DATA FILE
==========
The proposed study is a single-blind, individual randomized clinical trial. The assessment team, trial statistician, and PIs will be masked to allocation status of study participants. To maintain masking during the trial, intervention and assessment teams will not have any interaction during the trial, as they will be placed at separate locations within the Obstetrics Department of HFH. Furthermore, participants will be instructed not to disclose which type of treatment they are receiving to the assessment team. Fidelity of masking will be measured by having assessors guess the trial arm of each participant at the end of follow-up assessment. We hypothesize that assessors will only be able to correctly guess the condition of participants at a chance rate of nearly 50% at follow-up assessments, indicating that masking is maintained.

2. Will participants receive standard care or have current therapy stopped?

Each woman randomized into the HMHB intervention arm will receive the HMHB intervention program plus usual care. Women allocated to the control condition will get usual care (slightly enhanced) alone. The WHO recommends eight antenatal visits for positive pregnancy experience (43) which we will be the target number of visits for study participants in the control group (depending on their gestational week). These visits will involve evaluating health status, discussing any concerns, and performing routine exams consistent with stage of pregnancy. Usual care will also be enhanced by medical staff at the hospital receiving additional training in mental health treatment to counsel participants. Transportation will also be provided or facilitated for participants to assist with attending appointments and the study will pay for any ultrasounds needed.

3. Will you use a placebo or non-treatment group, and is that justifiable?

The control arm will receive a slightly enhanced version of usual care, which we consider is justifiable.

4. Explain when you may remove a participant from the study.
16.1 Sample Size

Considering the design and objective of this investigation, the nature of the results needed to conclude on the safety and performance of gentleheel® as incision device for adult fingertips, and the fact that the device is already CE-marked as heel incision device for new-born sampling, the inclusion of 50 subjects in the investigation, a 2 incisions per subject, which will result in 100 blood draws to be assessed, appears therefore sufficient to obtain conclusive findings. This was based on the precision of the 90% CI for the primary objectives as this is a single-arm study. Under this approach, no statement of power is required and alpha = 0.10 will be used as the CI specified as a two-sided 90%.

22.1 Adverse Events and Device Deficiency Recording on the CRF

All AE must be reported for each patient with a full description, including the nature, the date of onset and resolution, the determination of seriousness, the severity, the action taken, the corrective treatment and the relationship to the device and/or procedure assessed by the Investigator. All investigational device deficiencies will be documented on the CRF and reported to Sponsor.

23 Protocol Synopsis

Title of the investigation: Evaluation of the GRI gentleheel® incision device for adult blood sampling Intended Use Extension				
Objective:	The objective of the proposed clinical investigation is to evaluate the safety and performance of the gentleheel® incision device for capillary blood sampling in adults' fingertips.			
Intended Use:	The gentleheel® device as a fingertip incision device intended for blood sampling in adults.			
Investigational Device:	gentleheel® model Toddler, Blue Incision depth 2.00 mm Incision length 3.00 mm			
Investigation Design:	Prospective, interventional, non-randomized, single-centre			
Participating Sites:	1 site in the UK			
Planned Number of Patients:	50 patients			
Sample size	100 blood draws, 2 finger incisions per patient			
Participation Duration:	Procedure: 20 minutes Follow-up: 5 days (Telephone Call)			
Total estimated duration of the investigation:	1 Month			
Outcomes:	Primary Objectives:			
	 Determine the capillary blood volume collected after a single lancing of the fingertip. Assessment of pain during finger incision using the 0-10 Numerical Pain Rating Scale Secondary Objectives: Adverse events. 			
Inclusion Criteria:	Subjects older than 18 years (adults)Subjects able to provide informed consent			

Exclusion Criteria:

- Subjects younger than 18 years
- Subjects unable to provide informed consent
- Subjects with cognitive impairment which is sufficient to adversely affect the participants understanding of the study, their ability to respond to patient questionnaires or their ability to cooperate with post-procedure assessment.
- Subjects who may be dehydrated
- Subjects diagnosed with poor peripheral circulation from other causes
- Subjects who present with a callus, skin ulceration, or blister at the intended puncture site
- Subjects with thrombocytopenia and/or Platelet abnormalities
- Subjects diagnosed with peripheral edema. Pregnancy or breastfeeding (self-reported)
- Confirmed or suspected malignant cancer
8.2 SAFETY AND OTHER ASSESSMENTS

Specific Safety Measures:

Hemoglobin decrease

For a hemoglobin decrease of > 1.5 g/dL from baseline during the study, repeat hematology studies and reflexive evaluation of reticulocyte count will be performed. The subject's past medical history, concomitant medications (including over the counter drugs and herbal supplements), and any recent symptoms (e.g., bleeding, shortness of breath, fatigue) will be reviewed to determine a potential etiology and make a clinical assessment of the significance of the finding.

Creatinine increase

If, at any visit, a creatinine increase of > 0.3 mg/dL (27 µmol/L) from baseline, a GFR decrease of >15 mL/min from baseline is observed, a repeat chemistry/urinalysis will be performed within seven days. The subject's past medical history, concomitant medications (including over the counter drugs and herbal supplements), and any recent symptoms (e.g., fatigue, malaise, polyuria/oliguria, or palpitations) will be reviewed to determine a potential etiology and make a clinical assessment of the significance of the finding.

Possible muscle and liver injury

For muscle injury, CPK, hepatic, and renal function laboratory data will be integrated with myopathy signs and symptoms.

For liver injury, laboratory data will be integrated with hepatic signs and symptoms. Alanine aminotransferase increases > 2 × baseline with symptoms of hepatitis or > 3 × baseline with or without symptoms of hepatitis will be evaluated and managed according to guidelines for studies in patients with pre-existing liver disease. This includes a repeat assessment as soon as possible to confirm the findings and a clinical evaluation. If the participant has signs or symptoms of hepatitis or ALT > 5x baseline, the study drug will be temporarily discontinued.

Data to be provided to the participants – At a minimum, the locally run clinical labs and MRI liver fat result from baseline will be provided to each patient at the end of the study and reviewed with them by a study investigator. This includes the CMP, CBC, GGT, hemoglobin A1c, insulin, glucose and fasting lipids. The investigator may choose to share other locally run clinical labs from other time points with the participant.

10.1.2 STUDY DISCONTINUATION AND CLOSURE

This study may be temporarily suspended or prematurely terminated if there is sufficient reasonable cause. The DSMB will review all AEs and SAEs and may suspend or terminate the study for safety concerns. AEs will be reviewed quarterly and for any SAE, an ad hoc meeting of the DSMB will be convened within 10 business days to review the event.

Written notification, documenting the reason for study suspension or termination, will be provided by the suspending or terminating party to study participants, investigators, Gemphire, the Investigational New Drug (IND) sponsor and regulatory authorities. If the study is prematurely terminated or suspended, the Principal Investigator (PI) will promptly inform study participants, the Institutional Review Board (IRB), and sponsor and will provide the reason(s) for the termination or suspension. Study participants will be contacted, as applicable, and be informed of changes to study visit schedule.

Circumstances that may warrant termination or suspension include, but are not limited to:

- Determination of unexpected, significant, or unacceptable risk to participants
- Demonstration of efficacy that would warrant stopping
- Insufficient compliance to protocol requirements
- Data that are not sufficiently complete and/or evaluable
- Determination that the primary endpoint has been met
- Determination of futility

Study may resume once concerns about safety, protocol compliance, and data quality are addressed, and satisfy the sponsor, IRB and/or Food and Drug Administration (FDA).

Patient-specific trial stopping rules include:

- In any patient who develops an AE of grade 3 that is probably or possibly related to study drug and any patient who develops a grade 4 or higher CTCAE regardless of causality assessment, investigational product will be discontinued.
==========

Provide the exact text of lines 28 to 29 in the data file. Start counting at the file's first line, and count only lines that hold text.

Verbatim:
- Subjects with cognitive impairment which is sufficient to adversely affect the participants understanding of the study, their ability to respond to patient questionnaires or their ability to cooperate with post-procedure assessment.
- Subjects who may be dehydrated